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Fauj Hai Na - The Hope Not, Firm Faith

Shaukat Ahmed Mir, age 24 is a high school passed student and works as a porter with the armed forces. He lives with his father, mother and two younger brothers in a village close to the LC. Though his education might be limited but his maturity has no boundaries. He is a cheerful guy with limited needs and is satisfied with his life. In trying times when the whole world is embroiled in tackling COVID-19, economies are crumbling, people are losing jobs, survival is tough, there are people like Shaukat who are hardly worried and owe it to armed forces whom they consider a main artery in their lives.


On a sunny morning this May, I happened to strike a conversation with him and in no time, we started discussing a very common topic - COVID 19. I was inquisitive about its affect on their lives. Luckily for them the virus had not reached these parts and nothing much had changed for them yet. Still I posed the question to him to understand what was their plan and how would they deal with the situation if a lockdown was enforced in their area or people were infected by the virus. “Fauj hai na”, I was taken aback by the answer as I was not prepared for it. “Fauj hai na”, I asked him,what he meant by it. The young man, in very humble words started telling me how the Army has now become a life line for them and the place it has in their lives. I never knew how knowingly & unknowingly we were helping them and in turn earning loyalty. He started telling me about his village which is located a few km from the Line of Control. The village is a Gujjar village with the main occupation of the villagers being porters for the Army, a few have joined the Army or the Police, a few are local shopkeepers and farmers. The land is not very fertile and they can only grow limited crops. Only enough for their family’s sustenance. He recollects that the deployment of the Army in the area years ago had brought a new hope and also some development in the area.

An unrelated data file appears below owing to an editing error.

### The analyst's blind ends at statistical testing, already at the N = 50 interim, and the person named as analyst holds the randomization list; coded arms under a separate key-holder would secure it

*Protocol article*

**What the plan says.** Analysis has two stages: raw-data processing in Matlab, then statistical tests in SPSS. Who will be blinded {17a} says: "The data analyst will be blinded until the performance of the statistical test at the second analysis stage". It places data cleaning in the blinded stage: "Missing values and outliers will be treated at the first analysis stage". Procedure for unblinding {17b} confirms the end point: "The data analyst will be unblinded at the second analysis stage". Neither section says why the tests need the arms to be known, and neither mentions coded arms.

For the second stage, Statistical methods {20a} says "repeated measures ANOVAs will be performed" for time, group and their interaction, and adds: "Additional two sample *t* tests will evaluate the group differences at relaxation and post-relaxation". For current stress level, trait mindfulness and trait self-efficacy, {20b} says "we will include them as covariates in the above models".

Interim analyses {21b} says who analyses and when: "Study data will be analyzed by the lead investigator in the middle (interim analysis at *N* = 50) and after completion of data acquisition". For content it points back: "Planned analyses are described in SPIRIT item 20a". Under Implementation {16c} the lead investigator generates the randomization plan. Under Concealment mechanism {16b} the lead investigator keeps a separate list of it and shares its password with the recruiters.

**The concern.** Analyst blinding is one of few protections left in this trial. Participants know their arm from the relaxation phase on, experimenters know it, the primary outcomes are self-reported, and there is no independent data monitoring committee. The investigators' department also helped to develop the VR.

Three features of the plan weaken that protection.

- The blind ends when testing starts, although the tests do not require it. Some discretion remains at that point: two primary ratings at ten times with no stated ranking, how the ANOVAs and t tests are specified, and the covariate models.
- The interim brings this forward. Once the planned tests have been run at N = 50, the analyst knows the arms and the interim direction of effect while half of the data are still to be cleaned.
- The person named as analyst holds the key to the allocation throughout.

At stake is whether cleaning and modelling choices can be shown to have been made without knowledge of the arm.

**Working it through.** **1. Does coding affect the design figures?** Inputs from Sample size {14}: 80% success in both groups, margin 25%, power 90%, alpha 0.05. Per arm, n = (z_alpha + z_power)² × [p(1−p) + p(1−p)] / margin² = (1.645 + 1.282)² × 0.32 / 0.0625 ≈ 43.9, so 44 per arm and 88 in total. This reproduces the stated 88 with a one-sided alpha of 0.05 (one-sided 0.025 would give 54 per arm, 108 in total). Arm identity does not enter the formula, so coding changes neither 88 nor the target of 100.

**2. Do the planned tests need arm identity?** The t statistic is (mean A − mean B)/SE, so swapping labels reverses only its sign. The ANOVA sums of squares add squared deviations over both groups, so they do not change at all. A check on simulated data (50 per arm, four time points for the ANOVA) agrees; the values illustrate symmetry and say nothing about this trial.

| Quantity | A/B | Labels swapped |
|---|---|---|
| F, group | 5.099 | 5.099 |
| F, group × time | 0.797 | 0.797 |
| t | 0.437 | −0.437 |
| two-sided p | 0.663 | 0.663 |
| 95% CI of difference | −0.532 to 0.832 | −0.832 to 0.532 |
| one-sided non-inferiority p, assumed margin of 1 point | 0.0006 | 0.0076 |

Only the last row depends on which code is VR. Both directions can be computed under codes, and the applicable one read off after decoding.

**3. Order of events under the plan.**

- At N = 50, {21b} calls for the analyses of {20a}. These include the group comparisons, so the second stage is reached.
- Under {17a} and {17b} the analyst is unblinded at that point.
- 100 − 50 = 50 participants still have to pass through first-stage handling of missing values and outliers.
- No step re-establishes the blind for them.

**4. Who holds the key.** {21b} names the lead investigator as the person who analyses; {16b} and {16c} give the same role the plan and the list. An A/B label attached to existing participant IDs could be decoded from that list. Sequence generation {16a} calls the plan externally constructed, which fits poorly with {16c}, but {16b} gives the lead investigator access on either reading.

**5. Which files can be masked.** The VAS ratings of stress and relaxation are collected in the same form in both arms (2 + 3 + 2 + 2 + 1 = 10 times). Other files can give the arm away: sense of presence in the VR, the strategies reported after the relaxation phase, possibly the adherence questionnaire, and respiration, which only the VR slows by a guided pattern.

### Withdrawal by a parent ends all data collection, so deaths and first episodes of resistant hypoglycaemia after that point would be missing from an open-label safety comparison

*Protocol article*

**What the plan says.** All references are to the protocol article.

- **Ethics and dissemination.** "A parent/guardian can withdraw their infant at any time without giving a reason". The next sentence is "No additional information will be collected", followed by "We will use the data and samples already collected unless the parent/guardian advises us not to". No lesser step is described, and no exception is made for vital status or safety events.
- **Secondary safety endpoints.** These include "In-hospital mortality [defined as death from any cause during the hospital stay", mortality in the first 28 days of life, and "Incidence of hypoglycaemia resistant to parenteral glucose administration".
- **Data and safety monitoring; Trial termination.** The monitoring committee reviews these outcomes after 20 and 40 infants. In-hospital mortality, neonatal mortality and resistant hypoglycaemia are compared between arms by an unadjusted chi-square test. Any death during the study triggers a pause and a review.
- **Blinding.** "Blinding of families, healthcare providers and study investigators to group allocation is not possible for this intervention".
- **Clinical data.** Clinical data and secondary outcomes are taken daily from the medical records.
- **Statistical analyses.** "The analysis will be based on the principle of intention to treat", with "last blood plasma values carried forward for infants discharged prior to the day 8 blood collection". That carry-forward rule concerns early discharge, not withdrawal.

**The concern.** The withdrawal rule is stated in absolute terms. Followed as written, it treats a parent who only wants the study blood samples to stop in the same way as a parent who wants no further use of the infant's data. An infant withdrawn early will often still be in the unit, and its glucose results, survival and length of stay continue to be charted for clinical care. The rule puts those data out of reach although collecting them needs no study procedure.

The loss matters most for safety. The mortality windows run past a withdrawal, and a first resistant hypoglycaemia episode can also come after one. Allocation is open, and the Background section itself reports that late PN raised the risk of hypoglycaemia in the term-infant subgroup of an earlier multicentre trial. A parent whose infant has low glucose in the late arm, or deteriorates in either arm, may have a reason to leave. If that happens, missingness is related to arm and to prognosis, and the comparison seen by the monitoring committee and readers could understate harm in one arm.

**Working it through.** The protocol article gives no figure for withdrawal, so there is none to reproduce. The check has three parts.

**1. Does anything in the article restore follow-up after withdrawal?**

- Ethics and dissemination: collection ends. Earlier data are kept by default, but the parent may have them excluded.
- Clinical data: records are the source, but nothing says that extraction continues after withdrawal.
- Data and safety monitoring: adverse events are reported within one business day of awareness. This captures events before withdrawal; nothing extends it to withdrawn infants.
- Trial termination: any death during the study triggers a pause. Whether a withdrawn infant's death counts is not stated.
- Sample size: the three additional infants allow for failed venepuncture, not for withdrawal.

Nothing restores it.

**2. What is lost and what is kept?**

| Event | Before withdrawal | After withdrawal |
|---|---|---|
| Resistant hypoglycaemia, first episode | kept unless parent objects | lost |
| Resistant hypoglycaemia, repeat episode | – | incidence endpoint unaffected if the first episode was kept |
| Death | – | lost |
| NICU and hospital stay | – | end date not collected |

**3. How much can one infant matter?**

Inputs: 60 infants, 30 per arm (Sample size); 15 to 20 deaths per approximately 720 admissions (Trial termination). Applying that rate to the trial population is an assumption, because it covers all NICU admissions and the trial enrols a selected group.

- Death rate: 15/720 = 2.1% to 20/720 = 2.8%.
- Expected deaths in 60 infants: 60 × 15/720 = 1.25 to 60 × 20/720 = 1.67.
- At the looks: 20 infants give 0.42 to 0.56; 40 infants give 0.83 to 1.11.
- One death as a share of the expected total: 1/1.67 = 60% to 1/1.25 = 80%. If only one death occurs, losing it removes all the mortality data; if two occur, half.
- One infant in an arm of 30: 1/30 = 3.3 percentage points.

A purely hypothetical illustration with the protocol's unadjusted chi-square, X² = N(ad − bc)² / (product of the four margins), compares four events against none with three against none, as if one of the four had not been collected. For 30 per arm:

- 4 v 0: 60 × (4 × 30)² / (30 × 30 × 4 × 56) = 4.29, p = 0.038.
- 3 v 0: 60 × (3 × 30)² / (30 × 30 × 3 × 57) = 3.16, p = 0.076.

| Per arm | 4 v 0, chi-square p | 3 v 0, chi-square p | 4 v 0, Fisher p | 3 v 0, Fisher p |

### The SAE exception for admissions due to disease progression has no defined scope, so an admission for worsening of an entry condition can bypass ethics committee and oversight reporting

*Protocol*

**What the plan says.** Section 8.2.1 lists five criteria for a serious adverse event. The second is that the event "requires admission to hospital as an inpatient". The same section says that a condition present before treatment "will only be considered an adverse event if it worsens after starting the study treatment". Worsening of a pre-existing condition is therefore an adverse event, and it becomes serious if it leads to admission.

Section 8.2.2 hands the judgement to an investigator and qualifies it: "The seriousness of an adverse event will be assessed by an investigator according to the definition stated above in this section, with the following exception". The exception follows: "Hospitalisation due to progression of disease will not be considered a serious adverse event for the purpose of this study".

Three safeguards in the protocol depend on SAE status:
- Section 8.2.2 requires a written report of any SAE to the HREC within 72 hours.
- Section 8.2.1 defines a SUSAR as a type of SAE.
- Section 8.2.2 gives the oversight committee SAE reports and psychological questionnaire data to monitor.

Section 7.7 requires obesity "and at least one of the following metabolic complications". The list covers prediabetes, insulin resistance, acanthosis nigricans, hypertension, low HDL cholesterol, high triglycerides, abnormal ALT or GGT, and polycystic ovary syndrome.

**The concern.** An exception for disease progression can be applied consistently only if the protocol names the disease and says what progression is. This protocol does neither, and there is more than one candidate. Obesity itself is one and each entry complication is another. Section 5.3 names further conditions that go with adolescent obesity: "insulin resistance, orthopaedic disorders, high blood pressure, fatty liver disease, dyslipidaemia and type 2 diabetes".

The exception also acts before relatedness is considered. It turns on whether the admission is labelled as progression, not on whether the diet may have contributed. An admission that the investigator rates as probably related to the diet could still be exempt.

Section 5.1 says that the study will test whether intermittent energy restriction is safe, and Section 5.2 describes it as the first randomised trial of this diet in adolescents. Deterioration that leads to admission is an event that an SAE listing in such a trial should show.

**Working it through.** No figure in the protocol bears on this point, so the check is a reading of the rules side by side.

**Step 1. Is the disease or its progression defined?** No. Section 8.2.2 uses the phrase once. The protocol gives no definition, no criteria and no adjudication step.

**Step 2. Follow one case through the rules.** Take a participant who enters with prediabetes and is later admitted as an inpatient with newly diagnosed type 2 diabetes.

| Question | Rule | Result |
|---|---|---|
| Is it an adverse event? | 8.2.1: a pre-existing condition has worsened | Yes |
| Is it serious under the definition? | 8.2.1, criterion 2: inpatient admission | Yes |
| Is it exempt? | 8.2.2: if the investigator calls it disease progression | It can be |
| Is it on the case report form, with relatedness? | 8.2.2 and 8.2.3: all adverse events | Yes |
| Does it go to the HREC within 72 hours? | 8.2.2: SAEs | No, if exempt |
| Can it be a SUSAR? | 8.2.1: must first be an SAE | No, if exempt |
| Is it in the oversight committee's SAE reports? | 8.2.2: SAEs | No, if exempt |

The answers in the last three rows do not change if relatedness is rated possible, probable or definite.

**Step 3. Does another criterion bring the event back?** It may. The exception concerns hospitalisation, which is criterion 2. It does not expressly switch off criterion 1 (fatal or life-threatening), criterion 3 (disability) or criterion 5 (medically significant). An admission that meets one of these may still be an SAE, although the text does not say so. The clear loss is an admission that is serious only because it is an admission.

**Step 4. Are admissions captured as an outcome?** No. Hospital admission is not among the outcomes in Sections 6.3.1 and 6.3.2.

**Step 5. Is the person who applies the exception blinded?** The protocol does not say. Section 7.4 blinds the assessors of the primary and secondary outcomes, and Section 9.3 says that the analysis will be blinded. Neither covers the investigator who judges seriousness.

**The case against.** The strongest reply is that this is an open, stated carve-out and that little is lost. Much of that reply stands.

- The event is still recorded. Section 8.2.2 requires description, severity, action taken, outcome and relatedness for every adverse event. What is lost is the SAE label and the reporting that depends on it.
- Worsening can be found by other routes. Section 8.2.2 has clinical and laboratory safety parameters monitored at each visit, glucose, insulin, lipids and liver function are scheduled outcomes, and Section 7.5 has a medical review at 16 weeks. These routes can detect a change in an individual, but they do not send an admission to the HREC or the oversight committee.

Since the people in the area are not educated and rear livestock for their living, earning money and supporting their families was difficult. Over a period of time the whole village is now dependent on the Army. The villagersare now employed as defence/casual porters for half the year during the summers and in winters work under govt schemes. Earning a decent amount, has helped them improve their economic state and their living conditions.


A decade ago, the village was frequently visited by terrorists and was often a target of cease fire violations. With the Army deployed in the area, terrorist movement & exploitation has reduced and there is a sense of security among the locals. The locals reared ponies and cattle, now the same ponies are being employed by the Army for fetching stores. The village does not have proper medical facilities and is often dependent on the medical officers and nursing assistants of the Armed Forces for any medical assistance. At times the Army has carried out evacuation of locals during nights during medical emergencies. The shopkeepers have started getting more stores as the forces have become their main customer base. The area is known for local handicrafts woodwork. Their products like wooden mugs, name plates are popular among the troops and provide them decent earnings for their work. Overall the forces have indirectly been helping them in their economic upliftment apart from bringing stability to the area. Sadbhavna projects have also aided development in the area over a period of time. During the covid pandemic, with civ medical facilities not being available in the area all the locals are dependent on the army. Road connectivity has been another issue of concern in the far-flung areas. The Operational track created by the forces has made it easier for locals to commute to nearby towns.


People like Shaukat are a prime example of solid, upstanding citizens of Kashmir, who reject the jihadist ideology. It is unfortunate that their simple, remote life never makes the headlines,leaving the world to judge Kashmiris by the loud rhetoric of the radicalised few.




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